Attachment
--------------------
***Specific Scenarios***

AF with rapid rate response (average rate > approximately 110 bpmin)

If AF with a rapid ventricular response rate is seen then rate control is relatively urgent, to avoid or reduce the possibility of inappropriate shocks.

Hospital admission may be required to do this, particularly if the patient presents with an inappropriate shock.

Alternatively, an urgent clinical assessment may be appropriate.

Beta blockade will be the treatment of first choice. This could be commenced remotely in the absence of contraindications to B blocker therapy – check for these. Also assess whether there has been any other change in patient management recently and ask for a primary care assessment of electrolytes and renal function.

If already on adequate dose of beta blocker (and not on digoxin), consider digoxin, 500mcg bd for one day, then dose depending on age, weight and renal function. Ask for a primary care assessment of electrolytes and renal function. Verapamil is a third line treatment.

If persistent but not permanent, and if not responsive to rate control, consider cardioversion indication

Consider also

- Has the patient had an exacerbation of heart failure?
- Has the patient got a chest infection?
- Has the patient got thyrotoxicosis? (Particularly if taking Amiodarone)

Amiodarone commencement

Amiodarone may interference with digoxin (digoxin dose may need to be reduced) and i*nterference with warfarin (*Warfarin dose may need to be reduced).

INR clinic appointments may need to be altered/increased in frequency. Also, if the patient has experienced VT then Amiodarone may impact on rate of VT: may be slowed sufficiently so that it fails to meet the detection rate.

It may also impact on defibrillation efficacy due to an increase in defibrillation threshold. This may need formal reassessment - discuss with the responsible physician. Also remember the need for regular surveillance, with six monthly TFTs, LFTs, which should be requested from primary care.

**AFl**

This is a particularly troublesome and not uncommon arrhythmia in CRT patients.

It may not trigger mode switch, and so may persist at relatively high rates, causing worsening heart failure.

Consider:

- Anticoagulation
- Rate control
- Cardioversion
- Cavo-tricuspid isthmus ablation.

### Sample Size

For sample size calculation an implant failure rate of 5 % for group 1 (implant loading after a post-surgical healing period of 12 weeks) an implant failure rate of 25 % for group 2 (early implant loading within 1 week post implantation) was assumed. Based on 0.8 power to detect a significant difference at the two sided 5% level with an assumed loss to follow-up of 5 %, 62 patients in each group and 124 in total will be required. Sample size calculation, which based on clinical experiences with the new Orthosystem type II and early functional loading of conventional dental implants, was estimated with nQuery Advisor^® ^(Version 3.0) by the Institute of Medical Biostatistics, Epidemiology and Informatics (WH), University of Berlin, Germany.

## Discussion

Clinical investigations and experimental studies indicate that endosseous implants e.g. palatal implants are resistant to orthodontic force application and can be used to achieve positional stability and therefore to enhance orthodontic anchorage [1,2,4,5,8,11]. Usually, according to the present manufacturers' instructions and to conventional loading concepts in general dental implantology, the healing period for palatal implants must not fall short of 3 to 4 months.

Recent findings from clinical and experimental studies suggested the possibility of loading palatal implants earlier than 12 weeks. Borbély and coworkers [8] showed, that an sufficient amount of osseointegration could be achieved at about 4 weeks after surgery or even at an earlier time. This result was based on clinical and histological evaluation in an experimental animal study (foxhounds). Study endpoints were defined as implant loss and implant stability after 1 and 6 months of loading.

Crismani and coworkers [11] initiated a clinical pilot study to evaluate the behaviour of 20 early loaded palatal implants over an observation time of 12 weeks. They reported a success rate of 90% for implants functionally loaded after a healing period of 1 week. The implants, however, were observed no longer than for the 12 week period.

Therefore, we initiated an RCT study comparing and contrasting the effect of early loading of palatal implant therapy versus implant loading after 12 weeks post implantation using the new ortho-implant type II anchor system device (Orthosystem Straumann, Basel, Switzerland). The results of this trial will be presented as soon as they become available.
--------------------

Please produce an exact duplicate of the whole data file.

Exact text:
***Specific Scenarios***

AF with rapid rate response (average rate > approximately 110 bpmin)

If AF with a rapid ventricular response rate is seen then rate control is relatively urgent, to avoid or reduce the possibility of inappropriate shocks.

Hospital admission may be required to do this, particularly if the patient presents with an inappropriate shock.

Alternatively, an urgent clinical assessment may be appropriate.

Beta blockade will be the treatment of first choice. This could be commenced remotely in the absence of contraindications to B blocker therapy – check for these. Also assess whether there has been any other change in patient management recently and ask for a primary care assessment of electrolytes and renal function.

If already on adequate dose of beta blocker (and not on digoxin), consider digoxin, 500mcg bd for one day, then dose depending on age, weight and renal function. Ask for a primary care assessment of electrolytes and renal function. Verapamil is a third line treatment.

If persistent but not permanent, and if not responsive to rate control, consider cardioversion indication

Consider also

- Has the patient had an exacerbation of heart failure?
- Has the patient got a chest infection?
- Has the patient got thyrotoxicosis? (Particularly if taking Amiodarone)

Amiodarone commencement

Amiodarone may interference with digoxin (digoxin dose may need to be reduced) and i*nterference with warfarin (*Warfarin dose may need to be reduced).

INR clinic appointments may need to be altered/increased in frequency. Also, if the patient has experienced VT then Amiodarone may impact on rate of VT: may be slowed sufficiently so that it fails to meet the detection rate.

It may also impact on defibrillation efficacy due to an increase in defibrillation threshold. This may need formal reassessment - discuss with the responsible physician. Also remember the need for regular surveillance, with six monthly TFTs, LFTs, which should be requested from primary care.

**AFl**

This is a particularly troublesome and not uncommon arrhythmia in CRT patients.

It may not trigger mode switch, and so may persist at relatively high rates, causing worsening heart failure.

Consider:

- Anticoagulation
- Rate control
- Cardioversion
- Cavo-tricuspid isthmus ablation.

### Sample Size

For sample size calculation an implant failure rate of 5 % for group 1 (implant loading after a post-surgical healing period of 12 weeks) an implant failure rate of 25 % for group 2 (early implant loading within 1 week post implantation) was assumed. Based on 0.8 power to detect a significant difference at the two sided 5% level with an assumed loss to follow-up of 5 %, 62 patients in each group and 124 in total will be required. Sample size calculation, which based on clinical experiences with the new Orthosystem type II and early functional loading of conventional dental implants, was estimated with nQuery Advisor^® ^(Version 3.0) by the Institute of Medical Biostatistics, Epidemiology and Informatics (WH), University of Berlin, Germany.

## Discussion

Clinical investigations and experimental studies indicate that endosseous implants e.g. palatal implants are resistant to orthodontic force application and can be used to achieve positional stability and therefore to enhance orthodontic anchorage [1,2,4,5,8,11]. Usually, according to the present manufacturers' instructions and to conventional loading concepts in general dental implantology, the healing period for palatal implants must not fall short of 3 to 4 months.

Recent findings from clinical and experimental studies suggested the possibility of loading palatal implants earlier than 12 weeks. Borbély and coworkers [8] showed, that an sufficient amount of osseointegration could be achieved at about 4 weeks after surgery or even at an earlier time. This result was based on clinical and histological evaluation in an experimental animal study (foxhounds). Study endpoints were defined as implant loss and implant stability after 1 and 6 months of loading.

Crismani and coworkers [11] initiated a clinical pilot study to evaluate the behaviour of 20 early loaded palatal implants over an observation time of 12 weeks. They reported a success rate of 90% for implants functionally loaded after a healing period of 1 week. The implants, however, were observed no longer than for the 12 week period.

Therefore, we initiated an RCT study comparing and contrasting the effect of early loading of palatal implant therapy versus implant loading after 12 weeks post implantation using the new ortho-implant type II anchor system device (Orthosystem Straumann, Basel, Switzerland). The results of this trial will be presented as soon as they become available.